Infections and Recurrent Miscarriage

Infections and Recurrent Miscarriage

This should not be overlooked as a cause of RPL. In the 80’s and 90’s a lot of attention was paid to organisms such as urea plasma or mycoplasma as a cause of RPL. In truth the vagina is a veritable minefield of microorganisms. Any of them, if present in high enough concentrations can impair successful reproduction. These could include beta hemolytic streptococcus, e-coli (especially in those who practice anal intercourse), chlamydia, a variety of yeast species or trichomonas. The uterine cervix is supposed to create a barrier to the ascent of organisms from the lower genital tract into the upper tact.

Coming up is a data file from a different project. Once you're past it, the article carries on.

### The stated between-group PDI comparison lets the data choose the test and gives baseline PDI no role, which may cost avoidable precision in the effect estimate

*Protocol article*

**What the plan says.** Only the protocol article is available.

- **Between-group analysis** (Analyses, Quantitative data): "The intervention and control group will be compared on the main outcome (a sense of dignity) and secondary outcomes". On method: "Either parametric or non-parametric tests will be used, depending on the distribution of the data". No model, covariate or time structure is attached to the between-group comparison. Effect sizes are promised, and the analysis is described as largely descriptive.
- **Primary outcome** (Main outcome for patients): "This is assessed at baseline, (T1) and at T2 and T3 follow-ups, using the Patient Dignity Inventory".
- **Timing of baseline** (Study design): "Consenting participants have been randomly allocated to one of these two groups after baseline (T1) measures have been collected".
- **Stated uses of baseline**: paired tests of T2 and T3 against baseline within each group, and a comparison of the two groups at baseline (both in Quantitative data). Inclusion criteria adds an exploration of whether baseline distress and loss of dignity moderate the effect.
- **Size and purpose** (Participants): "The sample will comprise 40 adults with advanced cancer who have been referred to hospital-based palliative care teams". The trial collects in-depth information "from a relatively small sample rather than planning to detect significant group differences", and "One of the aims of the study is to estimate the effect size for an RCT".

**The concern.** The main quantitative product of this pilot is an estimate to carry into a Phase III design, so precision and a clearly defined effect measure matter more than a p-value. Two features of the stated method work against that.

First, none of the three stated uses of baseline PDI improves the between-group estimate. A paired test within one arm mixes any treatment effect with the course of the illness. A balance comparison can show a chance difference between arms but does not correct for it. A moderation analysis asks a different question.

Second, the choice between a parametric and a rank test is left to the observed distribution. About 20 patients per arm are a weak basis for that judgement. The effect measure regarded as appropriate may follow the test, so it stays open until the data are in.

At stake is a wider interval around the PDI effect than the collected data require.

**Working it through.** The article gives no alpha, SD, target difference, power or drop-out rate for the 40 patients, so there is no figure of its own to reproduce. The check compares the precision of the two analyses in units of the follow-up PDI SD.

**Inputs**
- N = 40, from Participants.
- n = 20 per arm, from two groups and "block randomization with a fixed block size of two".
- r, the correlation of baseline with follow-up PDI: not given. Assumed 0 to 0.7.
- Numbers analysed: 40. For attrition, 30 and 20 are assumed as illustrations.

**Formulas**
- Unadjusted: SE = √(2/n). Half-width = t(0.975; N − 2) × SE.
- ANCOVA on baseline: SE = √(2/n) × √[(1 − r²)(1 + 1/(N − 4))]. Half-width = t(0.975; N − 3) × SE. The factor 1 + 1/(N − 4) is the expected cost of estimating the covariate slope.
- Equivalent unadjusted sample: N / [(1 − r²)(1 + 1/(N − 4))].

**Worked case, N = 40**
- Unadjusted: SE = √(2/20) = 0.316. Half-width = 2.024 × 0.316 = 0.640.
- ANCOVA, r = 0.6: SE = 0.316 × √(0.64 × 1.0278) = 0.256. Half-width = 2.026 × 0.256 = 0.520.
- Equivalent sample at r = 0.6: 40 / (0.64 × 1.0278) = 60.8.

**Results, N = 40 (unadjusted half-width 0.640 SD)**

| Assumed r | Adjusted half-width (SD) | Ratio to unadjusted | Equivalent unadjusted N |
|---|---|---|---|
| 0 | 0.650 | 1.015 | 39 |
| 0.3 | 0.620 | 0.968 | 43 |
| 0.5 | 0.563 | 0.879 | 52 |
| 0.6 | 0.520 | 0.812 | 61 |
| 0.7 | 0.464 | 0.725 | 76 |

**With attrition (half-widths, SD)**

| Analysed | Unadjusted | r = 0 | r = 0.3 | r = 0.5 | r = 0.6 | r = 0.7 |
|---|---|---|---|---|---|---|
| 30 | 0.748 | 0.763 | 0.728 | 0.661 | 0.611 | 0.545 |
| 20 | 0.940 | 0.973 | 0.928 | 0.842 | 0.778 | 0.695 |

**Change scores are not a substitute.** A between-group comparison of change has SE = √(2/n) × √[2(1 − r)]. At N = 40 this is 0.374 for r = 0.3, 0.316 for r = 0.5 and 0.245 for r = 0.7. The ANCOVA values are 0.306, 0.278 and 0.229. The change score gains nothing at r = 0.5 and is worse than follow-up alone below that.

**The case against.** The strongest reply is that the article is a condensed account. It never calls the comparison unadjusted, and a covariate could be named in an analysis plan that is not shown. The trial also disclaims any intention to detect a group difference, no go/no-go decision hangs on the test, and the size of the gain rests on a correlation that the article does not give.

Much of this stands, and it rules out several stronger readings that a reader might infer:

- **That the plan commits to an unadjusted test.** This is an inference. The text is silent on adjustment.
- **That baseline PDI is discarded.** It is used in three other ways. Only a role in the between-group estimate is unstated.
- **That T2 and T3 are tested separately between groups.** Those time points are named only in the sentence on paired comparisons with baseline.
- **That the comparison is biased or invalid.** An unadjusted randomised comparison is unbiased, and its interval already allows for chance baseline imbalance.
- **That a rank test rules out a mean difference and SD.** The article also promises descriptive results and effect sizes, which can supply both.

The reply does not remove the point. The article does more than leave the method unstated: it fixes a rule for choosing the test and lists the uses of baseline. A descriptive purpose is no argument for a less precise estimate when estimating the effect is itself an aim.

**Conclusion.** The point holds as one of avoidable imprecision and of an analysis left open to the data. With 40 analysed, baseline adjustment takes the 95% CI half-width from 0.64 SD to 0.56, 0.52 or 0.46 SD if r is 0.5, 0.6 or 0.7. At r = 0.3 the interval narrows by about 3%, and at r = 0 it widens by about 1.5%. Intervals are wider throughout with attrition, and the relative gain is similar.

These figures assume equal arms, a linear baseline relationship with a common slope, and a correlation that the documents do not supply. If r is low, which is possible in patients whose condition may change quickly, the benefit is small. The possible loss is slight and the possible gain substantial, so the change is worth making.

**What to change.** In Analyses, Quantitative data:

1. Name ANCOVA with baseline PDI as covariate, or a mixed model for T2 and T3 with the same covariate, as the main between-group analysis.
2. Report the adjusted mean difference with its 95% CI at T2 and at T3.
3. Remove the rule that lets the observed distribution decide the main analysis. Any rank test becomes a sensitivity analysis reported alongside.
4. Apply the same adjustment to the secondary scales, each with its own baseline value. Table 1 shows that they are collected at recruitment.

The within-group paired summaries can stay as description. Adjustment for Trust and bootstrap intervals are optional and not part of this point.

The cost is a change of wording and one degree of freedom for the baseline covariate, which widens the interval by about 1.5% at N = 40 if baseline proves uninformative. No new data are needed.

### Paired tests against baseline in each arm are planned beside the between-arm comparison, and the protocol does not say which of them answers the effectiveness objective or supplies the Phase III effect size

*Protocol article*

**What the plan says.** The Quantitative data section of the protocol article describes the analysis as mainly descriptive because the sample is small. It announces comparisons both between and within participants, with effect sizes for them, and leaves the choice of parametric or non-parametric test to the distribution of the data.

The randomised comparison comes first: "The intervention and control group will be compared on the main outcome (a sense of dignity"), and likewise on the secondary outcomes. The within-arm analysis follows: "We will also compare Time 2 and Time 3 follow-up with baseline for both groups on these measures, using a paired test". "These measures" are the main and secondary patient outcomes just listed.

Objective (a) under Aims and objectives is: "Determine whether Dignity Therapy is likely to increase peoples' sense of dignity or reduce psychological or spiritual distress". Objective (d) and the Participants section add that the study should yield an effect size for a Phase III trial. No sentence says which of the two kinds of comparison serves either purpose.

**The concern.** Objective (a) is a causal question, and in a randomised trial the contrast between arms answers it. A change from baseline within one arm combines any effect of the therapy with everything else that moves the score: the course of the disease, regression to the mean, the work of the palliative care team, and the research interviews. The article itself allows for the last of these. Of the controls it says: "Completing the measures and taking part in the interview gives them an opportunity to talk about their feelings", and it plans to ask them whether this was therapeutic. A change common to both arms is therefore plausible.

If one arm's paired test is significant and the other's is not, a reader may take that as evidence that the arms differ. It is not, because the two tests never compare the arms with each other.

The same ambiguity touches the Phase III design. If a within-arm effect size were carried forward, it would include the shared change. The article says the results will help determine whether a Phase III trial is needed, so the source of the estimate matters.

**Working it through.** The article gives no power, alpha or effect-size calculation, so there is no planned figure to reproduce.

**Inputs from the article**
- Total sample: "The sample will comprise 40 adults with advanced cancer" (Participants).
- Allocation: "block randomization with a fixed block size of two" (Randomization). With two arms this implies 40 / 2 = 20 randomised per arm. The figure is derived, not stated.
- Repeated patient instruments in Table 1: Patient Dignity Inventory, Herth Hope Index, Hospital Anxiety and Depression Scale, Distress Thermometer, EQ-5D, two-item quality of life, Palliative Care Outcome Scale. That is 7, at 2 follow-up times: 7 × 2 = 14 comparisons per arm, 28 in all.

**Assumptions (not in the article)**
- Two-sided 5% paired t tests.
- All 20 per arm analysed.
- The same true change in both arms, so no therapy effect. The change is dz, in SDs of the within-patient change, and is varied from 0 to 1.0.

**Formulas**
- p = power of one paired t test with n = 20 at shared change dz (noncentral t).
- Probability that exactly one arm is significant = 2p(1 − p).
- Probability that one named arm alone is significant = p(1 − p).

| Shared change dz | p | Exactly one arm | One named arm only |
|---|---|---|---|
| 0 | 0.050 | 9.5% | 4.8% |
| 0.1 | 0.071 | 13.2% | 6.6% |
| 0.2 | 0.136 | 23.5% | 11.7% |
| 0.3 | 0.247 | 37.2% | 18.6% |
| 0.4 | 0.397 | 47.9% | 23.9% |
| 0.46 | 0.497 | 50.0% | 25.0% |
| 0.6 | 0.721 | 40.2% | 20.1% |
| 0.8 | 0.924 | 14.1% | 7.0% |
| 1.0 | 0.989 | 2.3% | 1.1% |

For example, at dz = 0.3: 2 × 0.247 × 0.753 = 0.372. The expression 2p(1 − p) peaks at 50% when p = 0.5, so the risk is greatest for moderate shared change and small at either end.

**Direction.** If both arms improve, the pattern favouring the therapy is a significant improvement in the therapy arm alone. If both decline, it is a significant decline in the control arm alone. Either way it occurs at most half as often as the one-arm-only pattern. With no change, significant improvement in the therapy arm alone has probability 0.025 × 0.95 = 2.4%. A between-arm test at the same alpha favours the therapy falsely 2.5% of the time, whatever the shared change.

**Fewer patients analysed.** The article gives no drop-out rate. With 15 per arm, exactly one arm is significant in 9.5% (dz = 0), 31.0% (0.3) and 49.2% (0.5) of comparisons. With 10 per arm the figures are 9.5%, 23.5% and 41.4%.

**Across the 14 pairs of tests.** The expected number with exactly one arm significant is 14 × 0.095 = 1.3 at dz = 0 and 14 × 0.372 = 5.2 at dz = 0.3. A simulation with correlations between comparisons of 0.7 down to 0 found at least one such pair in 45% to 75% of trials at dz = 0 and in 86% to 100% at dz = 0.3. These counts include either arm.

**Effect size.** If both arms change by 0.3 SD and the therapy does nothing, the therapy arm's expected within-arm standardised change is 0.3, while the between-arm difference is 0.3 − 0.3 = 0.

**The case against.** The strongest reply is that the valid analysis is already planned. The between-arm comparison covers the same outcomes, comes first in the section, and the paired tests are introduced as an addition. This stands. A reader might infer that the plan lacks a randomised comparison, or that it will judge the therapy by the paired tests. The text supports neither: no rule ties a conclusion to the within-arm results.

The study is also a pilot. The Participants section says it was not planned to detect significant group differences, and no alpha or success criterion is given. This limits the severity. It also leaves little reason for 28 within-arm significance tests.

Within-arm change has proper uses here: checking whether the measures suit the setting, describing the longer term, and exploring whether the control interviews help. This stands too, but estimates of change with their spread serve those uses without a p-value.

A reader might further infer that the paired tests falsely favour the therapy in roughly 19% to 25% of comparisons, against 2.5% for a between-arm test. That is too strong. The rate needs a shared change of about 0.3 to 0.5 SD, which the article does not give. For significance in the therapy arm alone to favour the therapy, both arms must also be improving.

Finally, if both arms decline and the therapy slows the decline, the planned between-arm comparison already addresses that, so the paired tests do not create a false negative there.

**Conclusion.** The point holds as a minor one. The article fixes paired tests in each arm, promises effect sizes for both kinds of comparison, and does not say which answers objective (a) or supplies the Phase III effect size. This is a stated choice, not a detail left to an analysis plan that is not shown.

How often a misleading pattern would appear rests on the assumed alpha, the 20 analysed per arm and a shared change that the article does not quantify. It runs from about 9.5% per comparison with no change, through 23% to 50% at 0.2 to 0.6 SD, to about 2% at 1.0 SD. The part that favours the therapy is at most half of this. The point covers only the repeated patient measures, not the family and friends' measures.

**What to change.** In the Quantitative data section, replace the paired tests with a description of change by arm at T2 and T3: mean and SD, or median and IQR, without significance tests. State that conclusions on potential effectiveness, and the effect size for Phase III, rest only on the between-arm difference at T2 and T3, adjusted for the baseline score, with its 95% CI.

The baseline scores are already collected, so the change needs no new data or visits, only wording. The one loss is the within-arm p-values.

Sometimes, the bacterial load can be so extensive as to overcome the natural barriers. An early pregnancy does not have a sufficiently developed immune system to effectively deal with these microorganisms, and the result can be RPL. If suspected, cervical cultures should be taken and appropriate antibiotic therapy instituted if deemed appropriate. Any patient who has had a past history of significant pelvic infection or IUD use, or a therapeutic termination of pregnancy with complications, should be evaluated to determine if infection could be at the root of this problem.